Belman: Allow less stringent conversion

By Ted Belman

Alin LevyWhen I posted on the controversy surround the conversion bill yesterday, it was not clear to me what Bayit Yehudi was upset about.

JPOST made it clear today.

    Deputy Religious Services Minister Eli Ben-Dahan of Bayit Yehudi is opposed to the clauses in the bill which would end the Chief Rabbinate’s centralized control over the conversion process, which is one of the central goals of Stern’s bill.

    Bayit Yehudi also opposes language used to in the bill to preserve the current status of Reform and Conservative conversions.


I would be happy to loosen the control of the Chief Rabbinate. It upset me to learn that that girl who was kicked out of conversion classes because she wanted to be an actress. This is untenable.

The Right of Return is granted to many people who aren’t halachicly Jewish. That works for me.

Haaretz reports that an aspiring actress, Alin Levy, cannot convert to Judaism because the profession of acting is “immodest”.

 

The vast majority of Israeli Jews find nothing wrong with being an actress. Levy should be allowed to convert to Judaism and to be like most Israeli Jews.

Similarly I believe that it is important to find an easy way for people who choose to come here under the law of return, to convert to Judaism. What is important is not whether the conversion standards are followed to the letter but that their children be recognized as Jews.

March 20, 2014 | 161 Comments »

Subscribe to Israpundit Daily Digest

Leave a Reply

11 Comments / 161 Comments

  1. @ the phoenix:

    I respectfully tip my hat off to you, dove

    Thanks. Much appreciated. I knew it wouldn’t be easy. Nothing in my life has ever been easy – but it is norm. I actually have alot to be thankful for. I have been blessed. My household is still intact (very fragile sometimes but still in tact).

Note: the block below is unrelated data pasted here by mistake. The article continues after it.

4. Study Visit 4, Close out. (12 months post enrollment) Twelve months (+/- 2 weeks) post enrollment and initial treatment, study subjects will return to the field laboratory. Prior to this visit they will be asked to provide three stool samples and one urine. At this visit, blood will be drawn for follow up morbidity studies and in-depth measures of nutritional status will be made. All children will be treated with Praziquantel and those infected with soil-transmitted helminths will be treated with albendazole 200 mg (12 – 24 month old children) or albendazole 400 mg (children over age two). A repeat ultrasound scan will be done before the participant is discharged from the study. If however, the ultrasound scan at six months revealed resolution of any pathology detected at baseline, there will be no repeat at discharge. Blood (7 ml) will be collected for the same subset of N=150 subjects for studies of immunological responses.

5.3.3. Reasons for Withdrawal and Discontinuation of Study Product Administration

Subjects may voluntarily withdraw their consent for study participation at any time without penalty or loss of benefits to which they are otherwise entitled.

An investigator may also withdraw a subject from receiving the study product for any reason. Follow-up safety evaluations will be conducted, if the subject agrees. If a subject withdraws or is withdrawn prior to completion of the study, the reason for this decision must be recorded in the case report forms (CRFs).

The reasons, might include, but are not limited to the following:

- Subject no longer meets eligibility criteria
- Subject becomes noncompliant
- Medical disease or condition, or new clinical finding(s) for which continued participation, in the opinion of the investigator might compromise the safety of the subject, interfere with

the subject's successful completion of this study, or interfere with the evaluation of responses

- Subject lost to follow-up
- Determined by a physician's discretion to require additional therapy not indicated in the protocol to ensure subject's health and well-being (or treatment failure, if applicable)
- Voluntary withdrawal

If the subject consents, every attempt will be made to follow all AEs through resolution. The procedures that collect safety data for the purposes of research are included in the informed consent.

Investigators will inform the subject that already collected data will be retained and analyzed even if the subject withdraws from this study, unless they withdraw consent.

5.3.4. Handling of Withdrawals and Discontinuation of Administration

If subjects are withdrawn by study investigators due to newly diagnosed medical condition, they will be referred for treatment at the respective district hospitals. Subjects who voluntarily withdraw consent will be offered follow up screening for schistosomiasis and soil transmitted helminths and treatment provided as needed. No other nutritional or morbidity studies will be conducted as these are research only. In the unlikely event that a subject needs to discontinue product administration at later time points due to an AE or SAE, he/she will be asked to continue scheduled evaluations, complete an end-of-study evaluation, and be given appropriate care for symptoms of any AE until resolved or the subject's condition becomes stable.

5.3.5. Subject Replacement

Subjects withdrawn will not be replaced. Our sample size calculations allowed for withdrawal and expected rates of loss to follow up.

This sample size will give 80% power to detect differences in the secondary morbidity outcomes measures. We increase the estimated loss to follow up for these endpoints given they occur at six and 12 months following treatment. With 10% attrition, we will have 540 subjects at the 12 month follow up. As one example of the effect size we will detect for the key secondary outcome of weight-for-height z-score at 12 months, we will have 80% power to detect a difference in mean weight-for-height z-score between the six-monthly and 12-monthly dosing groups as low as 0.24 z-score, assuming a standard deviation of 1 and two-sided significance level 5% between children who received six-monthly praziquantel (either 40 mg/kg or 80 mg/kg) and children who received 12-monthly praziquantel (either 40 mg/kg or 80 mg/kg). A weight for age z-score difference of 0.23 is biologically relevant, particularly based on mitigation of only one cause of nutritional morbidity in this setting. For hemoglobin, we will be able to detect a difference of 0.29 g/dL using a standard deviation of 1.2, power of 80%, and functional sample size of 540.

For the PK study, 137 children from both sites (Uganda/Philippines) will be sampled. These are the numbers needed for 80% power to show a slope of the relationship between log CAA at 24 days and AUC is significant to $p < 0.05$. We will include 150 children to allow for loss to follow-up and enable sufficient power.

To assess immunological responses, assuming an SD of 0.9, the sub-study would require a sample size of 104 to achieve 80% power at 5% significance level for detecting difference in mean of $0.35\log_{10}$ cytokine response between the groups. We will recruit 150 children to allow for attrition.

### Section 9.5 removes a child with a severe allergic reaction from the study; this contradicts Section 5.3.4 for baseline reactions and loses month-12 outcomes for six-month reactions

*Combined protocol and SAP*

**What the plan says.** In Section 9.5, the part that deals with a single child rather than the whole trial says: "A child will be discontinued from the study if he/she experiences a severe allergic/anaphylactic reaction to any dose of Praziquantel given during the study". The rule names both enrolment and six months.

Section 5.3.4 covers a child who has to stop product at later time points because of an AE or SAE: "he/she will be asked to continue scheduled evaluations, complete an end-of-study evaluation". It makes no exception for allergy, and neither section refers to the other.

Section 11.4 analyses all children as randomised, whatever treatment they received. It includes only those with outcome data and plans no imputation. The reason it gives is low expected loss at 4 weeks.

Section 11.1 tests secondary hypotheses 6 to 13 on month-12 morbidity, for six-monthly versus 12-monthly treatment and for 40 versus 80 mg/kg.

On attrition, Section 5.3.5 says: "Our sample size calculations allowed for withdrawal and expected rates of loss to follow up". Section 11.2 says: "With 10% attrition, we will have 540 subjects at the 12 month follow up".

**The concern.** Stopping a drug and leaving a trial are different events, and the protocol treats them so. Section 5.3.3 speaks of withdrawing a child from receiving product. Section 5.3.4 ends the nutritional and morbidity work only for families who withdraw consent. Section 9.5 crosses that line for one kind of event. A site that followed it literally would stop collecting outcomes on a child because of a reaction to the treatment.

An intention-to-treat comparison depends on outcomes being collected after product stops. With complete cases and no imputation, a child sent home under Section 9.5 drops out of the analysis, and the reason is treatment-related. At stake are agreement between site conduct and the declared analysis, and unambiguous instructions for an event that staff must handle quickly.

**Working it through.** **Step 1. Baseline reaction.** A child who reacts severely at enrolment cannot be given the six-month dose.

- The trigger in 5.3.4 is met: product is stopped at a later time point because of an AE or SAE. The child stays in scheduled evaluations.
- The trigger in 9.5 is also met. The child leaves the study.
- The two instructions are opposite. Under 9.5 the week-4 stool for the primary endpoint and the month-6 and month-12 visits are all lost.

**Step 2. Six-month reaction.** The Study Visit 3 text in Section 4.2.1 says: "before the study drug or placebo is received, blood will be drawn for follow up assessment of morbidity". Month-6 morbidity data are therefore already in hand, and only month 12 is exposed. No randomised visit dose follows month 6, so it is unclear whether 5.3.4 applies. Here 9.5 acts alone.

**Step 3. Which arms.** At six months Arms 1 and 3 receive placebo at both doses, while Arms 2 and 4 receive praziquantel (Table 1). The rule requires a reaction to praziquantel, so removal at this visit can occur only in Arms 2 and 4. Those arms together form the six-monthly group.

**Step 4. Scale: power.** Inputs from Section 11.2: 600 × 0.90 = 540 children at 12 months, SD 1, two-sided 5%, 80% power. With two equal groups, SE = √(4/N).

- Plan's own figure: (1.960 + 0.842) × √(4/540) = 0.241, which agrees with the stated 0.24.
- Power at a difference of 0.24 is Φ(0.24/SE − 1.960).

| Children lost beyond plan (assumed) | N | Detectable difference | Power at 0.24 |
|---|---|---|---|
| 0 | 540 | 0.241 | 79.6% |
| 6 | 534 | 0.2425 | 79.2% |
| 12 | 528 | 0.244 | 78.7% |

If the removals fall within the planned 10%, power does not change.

2. @ dove:

    I too have found religion without “organized religion”. I think one of purposes of “organized religion” is control of women and our fertility.

  3. @ honeybee:

    Thanks HB. Just prior to me starting the ‘official conversion’ we were in the process of moving. I grew up in a 26 room house complete with nannies, cleaning and laundry ladies and a luxurious family cottage. I chose to walk away from that lifestyle (anti-Semetic parents)at the age of 18. I got hired by a Jew and took a small furnished apt. A house became available in my old neighbourhood that was affordable. There are 5 synagogues within walking distance. Coincidence? Not likely.

    I had a career change that landed in my lap and found myself owning a small business. The company I do contract work for does not want me calling on their clients on Fridays or Saturdays. Coincidence? Not likely.

    I believe that true Judaism does not even revolve around the synagogue. Without a temple we are our own temple. Our home is our temple. Friday nite candle lightings are usually done in the home. The synagogue is just an extension to congregate, study, worship, pray and socialize together after a sometimes very trying week.